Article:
Malmsteen makes a final effort to avoid summary judgment by asserting that " [i]f not explicitly, [UMG] has at a minimum implicitly licensing [ sic ] the [concert footage] to its foreign affiliate [UMGI]. [UMG]'s failure to account to Malmsteen or even try to obtain revenue from [UMGI] for the exploitation and sale of [the DVD], . . . constitutes a breach of the implied covenant of good faith that is part of every contract made under New York law." Pl. Br. 9-10. That allegation, however, is nowhere to be found in the Amended Complaint, and " [a]n opposition brief is not the place to raise new allegations." Perkins v. Am. Transit Ins. Co., No. 10 Civ. 5655 (CM), 2013 WL 174426, at *21 (S.D.N.Y. Jan. 15, 2013) (citing Lyman v. CSX Transp., Inc., 364 F. App'x 699, 701 (2d Cir. 2010) (summary order)). Because Malmsteen failed to include this claim in his Amended Complaint,[7] instead raising it for the first time in opposition to summary judgment, it is waived. See Rojo v. Deutsche Bank, 487 F. App'x 586, 588-89 (2d Cir. 2012) (summary order) (argument that defendant violated duty of good faith and fair dealing waived where first raised in opposition to summary judgment); Compania Embotelladora del Pacifico, S.A. v. Pepsi Cola Co., 650 F.Supp.2d 314, 324 (S.D.N.Y. 2009) (same); Bonnie & Co. Fashions, Inc. v. Bankers Trust Co., 170 F.R.D. 111, 119 (S.D.N.Y. 1997) (same); see also Augienello v. Coast-to-Coast Fin. Corp., 64 F. App'x 820, 822 (2d Cir. 2003) (summary order) (affirming dismissal of breach of contract claim where complaint makes no mention of a duty of good faith and fair dealing). UMG's motion for summary judgment is therefore granted on this claim, and Malmsteen's cross-motion is denied.

D. Universal Music Group, Inc.

Even assuming that Malmsteen's claims could survive as to UMG, summary judgment must still be granted in favor of Universal Music Group, Inc., because it was not a signatory to the Agreement. " A contract cannot bind a non-party unless the contract was signed by the party's agent, the contract was assigned to the party, or the signatory is in fact the 'alter ego' of the party." Wolfson v. Conolog Corp., No. 08 Civ. 3790 (LTS)(MHD), 2009 WL 465621, at *3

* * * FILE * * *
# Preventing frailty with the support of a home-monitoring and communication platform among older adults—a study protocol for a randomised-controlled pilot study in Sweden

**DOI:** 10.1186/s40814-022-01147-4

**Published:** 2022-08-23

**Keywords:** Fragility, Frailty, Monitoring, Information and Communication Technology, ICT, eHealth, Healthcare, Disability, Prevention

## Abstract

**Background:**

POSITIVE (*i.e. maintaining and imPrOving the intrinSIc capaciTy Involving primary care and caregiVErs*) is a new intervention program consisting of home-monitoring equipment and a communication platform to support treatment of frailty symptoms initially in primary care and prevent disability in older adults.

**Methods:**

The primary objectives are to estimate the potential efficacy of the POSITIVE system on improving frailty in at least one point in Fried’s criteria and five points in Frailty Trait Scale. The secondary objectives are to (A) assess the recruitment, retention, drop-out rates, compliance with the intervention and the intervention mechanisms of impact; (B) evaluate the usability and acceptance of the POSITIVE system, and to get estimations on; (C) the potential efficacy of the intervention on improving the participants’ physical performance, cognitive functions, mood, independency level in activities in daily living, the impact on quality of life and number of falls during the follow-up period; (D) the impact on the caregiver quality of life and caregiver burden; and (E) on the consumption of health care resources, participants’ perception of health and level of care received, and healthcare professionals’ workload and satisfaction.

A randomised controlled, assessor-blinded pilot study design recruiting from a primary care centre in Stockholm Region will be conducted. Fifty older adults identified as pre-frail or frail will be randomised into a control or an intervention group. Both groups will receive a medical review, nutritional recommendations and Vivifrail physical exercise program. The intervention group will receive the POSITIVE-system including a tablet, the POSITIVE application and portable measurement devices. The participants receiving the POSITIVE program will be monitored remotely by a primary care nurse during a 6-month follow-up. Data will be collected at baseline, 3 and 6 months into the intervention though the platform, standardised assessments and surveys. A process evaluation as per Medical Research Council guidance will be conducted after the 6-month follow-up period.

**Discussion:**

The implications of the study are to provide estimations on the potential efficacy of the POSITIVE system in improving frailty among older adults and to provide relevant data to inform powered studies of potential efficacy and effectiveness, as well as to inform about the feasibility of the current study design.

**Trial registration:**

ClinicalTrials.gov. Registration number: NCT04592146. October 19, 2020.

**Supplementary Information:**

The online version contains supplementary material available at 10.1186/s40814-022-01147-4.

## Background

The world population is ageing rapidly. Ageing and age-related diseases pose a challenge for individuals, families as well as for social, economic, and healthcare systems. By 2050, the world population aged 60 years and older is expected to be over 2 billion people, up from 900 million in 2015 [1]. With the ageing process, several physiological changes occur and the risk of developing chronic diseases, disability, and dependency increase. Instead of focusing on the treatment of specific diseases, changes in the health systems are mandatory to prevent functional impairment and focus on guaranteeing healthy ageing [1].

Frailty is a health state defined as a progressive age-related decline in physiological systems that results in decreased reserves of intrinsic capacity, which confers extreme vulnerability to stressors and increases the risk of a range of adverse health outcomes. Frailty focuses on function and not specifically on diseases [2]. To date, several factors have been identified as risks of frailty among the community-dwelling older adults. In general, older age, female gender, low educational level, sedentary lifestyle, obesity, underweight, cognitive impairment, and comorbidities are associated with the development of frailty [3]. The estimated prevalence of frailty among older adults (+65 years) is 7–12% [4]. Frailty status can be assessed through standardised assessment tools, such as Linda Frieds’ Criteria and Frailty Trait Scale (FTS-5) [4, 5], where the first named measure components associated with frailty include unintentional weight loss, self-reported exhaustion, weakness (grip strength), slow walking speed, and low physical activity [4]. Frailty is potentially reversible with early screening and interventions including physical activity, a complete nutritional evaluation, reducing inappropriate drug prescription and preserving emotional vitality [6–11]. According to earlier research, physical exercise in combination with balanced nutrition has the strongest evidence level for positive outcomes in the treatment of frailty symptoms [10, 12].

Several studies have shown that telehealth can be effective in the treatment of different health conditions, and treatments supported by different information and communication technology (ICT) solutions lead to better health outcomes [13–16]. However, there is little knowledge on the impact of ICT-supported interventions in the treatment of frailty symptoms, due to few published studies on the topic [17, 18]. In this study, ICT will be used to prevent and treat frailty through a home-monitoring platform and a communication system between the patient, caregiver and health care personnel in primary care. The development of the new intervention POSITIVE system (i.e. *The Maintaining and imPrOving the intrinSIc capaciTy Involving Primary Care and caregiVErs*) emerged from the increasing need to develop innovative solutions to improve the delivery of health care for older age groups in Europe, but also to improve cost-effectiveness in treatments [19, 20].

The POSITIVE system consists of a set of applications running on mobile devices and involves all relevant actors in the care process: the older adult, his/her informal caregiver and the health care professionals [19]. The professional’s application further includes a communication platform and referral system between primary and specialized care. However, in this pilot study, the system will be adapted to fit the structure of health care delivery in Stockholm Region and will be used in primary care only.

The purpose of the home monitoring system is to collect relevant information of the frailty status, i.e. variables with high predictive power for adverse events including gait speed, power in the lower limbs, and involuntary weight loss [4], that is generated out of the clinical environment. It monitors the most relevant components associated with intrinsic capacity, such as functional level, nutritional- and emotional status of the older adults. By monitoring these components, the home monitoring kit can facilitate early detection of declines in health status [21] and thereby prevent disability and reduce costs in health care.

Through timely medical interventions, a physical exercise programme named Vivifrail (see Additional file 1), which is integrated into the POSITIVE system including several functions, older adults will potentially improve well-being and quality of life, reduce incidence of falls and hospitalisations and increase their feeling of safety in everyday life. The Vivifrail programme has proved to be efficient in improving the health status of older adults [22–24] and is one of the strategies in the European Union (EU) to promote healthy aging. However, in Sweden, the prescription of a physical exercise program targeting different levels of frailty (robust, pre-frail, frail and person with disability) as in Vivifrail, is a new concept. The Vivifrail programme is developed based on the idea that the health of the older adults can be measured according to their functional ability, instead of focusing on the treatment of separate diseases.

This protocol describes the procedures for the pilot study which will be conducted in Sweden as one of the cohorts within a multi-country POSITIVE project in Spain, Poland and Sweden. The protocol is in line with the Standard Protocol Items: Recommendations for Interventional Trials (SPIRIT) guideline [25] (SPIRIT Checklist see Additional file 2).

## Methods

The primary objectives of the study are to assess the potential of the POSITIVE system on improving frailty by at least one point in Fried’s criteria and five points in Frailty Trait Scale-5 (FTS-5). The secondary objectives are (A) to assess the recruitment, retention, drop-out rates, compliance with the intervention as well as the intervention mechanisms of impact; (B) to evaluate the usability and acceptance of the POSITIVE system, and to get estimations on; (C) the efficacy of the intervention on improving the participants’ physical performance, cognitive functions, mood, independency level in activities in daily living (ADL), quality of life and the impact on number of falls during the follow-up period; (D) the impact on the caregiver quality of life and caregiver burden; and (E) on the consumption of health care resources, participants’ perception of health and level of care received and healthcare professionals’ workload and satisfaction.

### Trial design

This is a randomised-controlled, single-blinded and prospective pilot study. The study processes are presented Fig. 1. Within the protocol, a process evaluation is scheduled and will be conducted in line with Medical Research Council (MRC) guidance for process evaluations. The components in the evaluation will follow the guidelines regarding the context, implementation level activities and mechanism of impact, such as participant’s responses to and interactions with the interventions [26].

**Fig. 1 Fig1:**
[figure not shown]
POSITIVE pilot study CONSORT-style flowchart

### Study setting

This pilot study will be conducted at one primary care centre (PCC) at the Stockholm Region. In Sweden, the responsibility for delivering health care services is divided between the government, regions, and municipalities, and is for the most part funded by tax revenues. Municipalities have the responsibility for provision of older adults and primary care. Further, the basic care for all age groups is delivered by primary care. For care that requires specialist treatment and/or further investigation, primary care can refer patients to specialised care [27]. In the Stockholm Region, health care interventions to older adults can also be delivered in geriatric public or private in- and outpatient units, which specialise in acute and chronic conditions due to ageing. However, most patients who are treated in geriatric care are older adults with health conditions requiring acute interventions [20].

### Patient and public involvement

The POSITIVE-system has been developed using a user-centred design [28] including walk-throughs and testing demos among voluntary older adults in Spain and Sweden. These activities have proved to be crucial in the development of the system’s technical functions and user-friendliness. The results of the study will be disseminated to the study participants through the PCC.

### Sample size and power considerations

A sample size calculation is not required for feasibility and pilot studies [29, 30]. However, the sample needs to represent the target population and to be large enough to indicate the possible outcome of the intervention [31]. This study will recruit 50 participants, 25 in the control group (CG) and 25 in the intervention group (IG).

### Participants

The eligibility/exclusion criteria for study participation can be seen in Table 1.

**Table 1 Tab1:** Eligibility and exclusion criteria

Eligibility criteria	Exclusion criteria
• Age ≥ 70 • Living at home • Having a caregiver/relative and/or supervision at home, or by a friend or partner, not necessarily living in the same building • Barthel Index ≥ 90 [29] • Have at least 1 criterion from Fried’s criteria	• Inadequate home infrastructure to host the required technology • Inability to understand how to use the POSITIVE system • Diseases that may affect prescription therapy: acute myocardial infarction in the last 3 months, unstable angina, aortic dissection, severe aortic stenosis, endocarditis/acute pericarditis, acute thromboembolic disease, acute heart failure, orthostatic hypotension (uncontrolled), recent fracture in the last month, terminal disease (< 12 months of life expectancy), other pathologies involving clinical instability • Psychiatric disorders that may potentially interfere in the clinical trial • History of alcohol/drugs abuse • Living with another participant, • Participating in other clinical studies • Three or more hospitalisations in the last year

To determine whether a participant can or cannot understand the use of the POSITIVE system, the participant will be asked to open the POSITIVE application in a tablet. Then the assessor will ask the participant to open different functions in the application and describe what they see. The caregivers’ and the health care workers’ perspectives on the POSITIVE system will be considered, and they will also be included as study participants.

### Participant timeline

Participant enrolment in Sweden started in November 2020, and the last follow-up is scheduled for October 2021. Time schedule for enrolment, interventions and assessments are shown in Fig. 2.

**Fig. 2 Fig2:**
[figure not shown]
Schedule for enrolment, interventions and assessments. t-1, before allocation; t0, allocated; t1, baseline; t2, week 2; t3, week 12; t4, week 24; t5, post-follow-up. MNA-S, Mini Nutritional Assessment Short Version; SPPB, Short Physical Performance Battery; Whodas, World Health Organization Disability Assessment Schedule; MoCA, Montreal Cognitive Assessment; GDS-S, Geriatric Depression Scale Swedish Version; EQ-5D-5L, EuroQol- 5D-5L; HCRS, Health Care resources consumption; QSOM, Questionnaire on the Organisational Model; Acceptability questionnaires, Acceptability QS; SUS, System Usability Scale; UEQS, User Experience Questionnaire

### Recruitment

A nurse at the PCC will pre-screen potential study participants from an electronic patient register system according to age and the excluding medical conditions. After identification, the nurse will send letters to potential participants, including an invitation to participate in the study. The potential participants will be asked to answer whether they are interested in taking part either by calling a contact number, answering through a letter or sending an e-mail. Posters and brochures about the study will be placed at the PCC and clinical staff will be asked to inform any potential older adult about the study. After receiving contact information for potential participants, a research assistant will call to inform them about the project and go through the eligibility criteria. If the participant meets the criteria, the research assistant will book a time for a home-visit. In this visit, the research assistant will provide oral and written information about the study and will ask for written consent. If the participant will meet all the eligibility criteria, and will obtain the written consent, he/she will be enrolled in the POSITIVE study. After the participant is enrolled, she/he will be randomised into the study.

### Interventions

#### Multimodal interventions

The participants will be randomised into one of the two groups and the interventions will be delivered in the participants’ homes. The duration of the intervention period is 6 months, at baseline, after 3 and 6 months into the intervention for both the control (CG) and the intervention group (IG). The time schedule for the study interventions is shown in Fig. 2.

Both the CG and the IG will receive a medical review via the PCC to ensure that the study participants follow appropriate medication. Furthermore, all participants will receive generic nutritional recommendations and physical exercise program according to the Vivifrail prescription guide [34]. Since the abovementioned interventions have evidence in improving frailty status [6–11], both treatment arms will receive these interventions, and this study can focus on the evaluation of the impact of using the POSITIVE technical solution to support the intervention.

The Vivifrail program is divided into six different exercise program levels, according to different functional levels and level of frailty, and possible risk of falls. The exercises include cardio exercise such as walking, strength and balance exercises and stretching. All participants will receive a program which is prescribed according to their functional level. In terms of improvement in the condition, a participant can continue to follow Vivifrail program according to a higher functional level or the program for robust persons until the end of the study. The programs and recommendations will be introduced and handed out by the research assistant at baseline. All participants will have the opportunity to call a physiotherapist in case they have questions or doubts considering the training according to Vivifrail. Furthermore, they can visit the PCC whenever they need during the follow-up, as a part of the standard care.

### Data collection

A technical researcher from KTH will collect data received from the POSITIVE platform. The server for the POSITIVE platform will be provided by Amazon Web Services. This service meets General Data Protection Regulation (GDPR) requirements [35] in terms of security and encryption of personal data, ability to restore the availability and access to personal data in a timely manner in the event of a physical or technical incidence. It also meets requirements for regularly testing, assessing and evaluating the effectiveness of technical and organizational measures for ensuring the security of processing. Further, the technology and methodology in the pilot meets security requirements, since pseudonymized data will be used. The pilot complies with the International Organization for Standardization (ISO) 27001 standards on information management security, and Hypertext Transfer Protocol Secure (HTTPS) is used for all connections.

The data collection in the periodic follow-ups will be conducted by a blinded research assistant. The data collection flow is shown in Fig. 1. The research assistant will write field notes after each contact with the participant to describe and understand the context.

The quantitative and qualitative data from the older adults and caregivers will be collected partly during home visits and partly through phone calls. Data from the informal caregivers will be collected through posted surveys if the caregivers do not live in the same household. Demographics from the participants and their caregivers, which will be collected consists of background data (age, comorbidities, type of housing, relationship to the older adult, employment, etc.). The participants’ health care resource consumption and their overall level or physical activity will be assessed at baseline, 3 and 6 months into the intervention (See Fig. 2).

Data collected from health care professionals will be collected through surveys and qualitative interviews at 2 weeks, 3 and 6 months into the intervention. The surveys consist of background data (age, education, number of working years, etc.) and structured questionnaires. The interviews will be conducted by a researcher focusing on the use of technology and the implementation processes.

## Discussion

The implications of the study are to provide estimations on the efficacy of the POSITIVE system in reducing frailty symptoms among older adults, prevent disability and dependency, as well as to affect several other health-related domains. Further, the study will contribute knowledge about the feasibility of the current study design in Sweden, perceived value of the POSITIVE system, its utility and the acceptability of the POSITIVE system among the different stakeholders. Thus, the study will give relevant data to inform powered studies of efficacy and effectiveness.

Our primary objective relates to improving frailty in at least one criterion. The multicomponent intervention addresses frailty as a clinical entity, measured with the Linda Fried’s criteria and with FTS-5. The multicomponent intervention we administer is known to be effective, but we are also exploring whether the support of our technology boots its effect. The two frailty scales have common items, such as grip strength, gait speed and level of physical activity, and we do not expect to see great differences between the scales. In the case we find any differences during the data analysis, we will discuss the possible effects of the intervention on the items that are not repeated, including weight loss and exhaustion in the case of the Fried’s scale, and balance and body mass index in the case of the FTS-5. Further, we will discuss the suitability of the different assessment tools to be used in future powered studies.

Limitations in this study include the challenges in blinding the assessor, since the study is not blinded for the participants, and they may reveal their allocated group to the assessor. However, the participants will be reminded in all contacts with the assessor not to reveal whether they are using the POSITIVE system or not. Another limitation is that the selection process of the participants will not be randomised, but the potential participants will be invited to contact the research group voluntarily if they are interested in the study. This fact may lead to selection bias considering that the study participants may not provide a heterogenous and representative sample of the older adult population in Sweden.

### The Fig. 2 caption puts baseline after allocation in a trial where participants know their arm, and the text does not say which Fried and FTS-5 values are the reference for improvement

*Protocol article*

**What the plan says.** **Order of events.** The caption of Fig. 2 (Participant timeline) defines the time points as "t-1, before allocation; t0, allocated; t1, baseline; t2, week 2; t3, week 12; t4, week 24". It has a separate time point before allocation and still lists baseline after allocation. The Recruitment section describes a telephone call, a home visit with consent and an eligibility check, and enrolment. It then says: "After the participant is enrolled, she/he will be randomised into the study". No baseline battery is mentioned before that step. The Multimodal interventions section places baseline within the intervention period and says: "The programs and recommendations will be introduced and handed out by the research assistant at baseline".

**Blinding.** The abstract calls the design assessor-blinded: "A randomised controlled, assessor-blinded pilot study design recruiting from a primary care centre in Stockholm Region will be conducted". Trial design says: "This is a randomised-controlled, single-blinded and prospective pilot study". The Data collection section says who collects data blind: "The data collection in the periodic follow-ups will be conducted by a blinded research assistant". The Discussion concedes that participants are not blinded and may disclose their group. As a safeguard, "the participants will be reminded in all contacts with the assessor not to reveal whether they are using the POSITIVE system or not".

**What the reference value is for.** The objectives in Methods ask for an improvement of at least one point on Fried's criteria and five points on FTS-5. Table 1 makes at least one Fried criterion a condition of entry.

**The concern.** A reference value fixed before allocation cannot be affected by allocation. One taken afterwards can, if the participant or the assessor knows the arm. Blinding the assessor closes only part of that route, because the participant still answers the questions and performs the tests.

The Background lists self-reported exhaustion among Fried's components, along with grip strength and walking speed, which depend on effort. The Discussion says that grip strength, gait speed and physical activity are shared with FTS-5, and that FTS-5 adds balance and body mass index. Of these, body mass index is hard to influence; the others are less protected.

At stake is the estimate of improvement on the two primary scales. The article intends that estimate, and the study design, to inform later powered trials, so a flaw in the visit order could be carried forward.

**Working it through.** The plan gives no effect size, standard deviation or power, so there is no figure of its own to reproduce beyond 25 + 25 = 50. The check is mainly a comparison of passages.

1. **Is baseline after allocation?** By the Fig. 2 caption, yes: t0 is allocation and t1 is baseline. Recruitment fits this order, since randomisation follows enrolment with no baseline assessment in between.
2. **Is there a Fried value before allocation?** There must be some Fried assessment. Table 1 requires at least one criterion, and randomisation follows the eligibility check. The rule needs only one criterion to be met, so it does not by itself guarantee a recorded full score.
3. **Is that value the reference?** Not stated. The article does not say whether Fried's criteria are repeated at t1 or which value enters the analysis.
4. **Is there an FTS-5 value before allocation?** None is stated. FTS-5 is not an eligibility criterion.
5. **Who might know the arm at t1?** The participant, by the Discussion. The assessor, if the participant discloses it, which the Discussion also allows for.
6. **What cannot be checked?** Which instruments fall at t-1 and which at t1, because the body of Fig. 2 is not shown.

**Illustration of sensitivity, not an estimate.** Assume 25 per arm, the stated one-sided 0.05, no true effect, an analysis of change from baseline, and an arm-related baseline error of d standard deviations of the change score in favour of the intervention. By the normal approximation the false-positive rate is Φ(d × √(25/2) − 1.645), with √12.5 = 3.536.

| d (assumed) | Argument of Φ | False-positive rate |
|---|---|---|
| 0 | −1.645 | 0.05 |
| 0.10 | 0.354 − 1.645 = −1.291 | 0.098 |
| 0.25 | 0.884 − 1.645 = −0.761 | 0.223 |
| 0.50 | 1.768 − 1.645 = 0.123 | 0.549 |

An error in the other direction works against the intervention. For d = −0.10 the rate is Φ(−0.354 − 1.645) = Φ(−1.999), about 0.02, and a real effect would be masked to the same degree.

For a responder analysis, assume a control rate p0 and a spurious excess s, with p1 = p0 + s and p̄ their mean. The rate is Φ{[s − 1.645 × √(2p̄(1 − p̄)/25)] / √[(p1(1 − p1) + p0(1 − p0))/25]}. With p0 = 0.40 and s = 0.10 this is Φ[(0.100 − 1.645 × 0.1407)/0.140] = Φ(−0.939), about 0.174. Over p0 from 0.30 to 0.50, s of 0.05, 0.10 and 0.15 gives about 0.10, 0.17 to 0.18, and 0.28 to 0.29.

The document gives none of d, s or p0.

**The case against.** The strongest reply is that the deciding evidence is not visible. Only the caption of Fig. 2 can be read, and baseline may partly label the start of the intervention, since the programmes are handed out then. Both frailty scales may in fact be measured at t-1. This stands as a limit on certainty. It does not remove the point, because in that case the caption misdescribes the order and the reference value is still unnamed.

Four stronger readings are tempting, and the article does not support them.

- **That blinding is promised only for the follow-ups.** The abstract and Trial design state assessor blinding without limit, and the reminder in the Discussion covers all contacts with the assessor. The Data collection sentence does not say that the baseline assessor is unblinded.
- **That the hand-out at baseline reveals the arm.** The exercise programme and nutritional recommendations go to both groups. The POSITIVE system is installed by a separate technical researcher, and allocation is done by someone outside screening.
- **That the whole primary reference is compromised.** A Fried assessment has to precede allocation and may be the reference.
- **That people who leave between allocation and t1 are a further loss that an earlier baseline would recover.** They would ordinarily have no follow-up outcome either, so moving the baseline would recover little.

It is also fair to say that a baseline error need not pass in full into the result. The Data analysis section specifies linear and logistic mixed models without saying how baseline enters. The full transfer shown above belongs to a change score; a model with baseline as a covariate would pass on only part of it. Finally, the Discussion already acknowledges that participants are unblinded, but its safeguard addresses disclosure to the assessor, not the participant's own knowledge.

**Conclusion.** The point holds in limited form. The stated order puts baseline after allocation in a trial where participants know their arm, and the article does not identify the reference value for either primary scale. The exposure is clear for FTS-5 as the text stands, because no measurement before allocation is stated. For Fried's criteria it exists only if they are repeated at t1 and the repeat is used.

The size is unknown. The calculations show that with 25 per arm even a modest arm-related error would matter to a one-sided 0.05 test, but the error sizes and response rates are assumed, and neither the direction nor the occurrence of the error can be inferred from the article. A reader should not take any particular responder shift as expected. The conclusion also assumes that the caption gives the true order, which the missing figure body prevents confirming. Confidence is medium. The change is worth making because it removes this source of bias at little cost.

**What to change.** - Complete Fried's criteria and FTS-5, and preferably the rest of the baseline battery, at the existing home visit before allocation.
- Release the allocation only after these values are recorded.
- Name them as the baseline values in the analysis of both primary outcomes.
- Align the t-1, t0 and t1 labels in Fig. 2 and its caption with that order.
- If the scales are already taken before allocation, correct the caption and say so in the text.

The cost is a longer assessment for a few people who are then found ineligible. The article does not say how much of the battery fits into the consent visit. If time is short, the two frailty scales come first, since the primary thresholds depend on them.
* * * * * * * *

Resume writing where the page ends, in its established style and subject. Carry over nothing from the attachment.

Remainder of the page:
Page 136

(S.D.N.Y. Feb. 25, 2009) (citation omitted)). " An exception to this rule exists, however, where a non-party 'manifests an intent to be bound by the contract.'" Travelers Cas. & Sur. Co. v. Dormitory Authority-State of N.Y., 735 F.Supp.2d 42, 80 (S.D.N.Y. 2010) (quoting Horsehead Indus., Inc. v. Metallgesellschaft AG, 239 A.D.2d 171, 657 N.Y.S.2d 632, 633 (1st Dep't 1997)). Thus, a non-signatory parent corporation, such as Universal Music Group, Inc., could be held liable if its intent to be bound by the contract were " inferable from the parent's participation in the negotiation of the contract, or if the subsidiary is a dummy for the parent, or if the subsidiary is controlled by the parent for the parent's own purposes." MBIA Ins. Corp. v. Royal Bank of Can., 706 F.Supp.2d 380, 396 (S.D.N.Y. 2009) (quoting Horsehead Indus., 657 N.Y.S.2d at 633).